The meaty balls are tender and taste sweet savoury.



宮保雞丁 Kung Po Chicken is cubes of marinated chicken meat deep fried and then stir fried with spices, spring onion, crisped ginger, garlic and chili peppers. The mildly savoury chicken cubes are complemented by layers of spiciness from ginger, garlic and chili peppers.



Deep fried squid topped with fried chopped garlic.



鸡丝拉皮 Shredded Chicken appetiser.



Despite heavy meals today and during the past few days, I found room for three pieces of 豆沙鍋餅 or bean paste biscuit. This Chen Family signature is a flat fried biscuit filled with house made red bean paste. Ms Chen and her mum still hand make the red bean paste. The crispy biscuit is savoury and the red bean paste is not overly sweet. The fried sesame seeds on the surface gave the savoury sweet dessert a toasty nutty accent.

Remember to order this no matter how full your stomach is ok..... Don't worry, you will have space for this 😋



When we were about to leave for our next dinner appointment 😂 Ms Chen took out this plate of Green Bamboo Shoots 綠竹筍. These were so juicy, crunchy and sweet. It is easy to eat many pieces of these sweet treats without knowing.

Hard to resist.



👉 When you are in Taipei and want to go local, go where locals eat, then I recommend checking out the 31 year old (est'd 1986) Chen Family Restaurant 成家小館. Lots of interesting, storied dishes that taste good and offered at competitive prices. The ambiance is humble but air conditioned and comfortable. I will be back, especially for their hotpot and dong po rou.

Disclosure: My thanks to China Productively Center for this opportunity.



Restaurant nameChen Family Restaurant 成家小館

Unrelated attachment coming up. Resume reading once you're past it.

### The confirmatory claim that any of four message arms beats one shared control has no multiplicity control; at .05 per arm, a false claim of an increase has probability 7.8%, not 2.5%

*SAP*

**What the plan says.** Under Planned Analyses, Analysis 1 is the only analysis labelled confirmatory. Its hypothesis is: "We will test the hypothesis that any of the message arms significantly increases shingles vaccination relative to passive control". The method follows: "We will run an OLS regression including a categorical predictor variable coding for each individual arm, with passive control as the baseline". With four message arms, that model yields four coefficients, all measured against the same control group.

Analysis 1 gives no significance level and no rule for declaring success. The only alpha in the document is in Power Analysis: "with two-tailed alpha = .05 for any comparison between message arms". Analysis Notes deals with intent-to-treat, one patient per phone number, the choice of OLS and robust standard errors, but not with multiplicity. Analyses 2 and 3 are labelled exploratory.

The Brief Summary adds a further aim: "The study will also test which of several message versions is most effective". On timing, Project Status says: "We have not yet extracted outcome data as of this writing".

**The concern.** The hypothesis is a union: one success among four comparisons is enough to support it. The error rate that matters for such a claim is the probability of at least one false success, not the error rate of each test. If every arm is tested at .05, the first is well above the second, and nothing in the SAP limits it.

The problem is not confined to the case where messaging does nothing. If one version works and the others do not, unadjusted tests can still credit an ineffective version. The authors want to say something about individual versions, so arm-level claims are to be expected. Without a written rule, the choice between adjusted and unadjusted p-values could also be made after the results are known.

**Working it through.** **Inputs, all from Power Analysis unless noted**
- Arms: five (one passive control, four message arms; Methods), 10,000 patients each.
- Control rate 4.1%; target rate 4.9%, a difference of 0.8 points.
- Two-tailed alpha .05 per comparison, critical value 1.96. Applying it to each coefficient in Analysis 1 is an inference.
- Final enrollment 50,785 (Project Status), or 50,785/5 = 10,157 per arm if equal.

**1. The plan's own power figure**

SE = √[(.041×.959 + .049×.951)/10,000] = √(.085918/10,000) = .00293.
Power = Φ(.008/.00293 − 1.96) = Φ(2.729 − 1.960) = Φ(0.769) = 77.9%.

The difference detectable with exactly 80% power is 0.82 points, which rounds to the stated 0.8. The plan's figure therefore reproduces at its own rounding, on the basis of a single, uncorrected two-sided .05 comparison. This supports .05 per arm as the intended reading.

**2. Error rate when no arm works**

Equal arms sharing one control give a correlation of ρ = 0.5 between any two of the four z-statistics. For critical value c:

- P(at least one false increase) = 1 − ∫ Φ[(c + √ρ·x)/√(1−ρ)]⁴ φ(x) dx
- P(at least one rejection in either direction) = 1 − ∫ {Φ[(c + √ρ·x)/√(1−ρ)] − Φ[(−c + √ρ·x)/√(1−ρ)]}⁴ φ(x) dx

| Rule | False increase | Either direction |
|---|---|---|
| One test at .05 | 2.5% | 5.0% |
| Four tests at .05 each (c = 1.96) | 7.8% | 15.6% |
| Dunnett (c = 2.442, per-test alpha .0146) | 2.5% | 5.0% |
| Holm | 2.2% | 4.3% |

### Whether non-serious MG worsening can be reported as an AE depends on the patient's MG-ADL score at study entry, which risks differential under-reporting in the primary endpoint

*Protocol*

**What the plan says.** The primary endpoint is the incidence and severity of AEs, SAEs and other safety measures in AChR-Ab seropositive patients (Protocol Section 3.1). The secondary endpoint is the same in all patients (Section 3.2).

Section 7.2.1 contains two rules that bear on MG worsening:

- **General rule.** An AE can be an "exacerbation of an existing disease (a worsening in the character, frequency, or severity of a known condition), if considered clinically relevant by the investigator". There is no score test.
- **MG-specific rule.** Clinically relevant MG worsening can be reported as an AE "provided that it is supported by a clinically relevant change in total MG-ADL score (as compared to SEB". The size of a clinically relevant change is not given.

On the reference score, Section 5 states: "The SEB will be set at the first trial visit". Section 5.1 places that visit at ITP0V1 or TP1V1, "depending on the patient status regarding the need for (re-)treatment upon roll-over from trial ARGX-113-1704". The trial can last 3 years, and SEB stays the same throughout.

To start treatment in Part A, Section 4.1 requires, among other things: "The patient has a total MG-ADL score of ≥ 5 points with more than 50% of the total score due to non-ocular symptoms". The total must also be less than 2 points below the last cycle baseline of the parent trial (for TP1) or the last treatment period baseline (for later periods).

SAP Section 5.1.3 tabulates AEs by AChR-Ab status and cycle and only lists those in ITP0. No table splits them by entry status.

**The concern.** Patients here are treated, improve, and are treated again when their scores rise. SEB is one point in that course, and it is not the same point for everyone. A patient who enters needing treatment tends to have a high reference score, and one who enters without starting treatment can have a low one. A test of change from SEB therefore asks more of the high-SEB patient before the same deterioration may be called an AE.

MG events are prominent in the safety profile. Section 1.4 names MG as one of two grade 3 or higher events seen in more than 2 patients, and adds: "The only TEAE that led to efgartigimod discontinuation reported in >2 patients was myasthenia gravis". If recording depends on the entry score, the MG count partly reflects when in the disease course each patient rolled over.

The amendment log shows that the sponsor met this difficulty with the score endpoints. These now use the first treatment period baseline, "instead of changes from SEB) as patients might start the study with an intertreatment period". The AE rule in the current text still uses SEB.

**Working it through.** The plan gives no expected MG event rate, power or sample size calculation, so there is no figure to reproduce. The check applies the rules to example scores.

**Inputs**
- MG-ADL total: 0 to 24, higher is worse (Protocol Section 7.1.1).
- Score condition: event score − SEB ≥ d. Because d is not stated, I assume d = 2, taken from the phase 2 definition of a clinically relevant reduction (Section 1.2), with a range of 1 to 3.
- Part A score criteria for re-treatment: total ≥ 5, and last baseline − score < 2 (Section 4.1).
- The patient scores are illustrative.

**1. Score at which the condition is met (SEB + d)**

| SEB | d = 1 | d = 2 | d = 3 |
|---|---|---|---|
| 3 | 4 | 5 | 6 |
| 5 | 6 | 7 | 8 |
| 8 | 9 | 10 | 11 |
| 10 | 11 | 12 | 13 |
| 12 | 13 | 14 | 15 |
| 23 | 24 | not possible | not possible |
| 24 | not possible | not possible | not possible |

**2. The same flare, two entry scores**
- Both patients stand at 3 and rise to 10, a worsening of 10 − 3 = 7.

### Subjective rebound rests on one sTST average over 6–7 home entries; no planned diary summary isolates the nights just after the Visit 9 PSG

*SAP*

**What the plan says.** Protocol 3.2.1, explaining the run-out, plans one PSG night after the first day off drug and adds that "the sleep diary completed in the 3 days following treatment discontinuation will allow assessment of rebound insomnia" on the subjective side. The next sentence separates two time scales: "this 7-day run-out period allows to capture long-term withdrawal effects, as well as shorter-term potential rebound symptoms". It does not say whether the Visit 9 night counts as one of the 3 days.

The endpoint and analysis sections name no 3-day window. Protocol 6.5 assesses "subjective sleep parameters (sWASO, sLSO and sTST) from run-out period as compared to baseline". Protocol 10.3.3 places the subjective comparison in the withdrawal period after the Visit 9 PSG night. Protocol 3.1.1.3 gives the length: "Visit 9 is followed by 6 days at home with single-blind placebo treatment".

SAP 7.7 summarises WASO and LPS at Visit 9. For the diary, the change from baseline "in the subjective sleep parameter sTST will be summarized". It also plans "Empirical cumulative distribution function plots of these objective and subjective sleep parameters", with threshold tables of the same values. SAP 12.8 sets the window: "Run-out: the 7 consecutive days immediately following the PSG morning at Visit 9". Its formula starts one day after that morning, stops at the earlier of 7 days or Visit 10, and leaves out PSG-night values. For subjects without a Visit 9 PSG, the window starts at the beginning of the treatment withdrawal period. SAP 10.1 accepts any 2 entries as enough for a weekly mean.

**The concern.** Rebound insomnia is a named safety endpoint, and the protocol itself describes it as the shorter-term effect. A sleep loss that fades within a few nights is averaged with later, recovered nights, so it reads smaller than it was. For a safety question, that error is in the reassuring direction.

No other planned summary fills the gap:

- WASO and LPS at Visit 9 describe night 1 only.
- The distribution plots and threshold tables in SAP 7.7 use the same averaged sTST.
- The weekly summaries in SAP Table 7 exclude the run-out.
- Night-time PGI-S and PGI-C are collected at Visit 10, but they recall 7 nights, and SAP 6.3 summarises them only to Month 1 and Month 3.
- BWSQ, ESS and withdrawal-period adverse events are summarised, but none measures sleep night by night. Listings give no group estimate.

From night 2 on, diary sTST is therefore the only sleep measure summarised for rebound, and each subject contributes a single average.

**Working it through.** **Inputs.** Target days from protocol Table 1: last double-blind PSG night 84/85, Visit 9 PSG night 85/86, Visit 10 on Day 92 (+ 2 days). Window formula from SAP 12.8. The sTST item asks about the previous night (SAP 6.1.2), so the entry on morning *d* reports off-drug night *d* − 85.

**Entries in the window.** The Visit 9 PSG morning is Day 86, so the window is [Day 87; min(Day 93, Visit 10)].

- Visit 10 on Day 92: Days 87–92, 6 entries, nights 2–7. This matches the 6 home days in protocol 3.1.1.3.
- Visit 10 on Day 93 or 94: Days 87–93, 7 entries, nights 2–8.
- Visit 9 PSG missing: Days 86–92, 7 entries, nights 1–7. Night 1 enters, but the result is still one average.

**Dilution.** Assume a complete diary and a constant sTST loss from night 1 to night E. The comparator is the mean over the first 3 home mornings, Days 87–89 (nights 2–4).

Address: #154 Section 3, Muxin Road, Wenshan District 文山區木新路三段154號 Taipei, Taiwan
GPS  24°58'54.8"N 121°33'40.8"E | 24.981877, 121.561323
Tel: +886 2937 4611
Hours: 11:30am to 1:30pm | 5:00pm to 9:30pm

Non Halal

Date visited: 21 Jul 2017

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1 comment:

  1. Hi Johor Kaki,

    If you have dropped by Taipei Museum you would have seen display of realistic looking Dong Po Rou 东坡肉 made out of jade which was presented to the Chinese Emperors of Yore. There are also beautiful Chinese Cabbage made up of jade at the museum.

    I remember savouring the traditional 东北 - Dong Bei Hotpot during my sojourn of 7 years at both Changchun & Shenyang. The broth was just plain hot water. As one add seafood, meat and veggy into the hotpot the broth will become more and more savoury and tasty. I remember intially thinking " Hell the broth is tasteless unlike those of Malaysia/Singapore " . The favourite dip amongst the Manchurian Chinese is usually sesame puree.

    My last visit to Shenyang in 2015 saw us patronising the famous Hai Di Lao Huo Guo (海底捞火锅) . The service rendered at this chain of restaurants is beyond belief. I gather currently there are four Hai Di Lao Huo Guo in Singapore.

    Regards


    ReplyDelete

I firmly believe that taste is subjective and so, warmly welcome differing viewpoints :-D But, I disapprove negative comments that are anonymous or hide behind fake identities. I feel that that is unethical in the same way as speaking ill of others behind their backs. I look forward to all your comments :-D Thank you. (Date: 18 Dec 2015)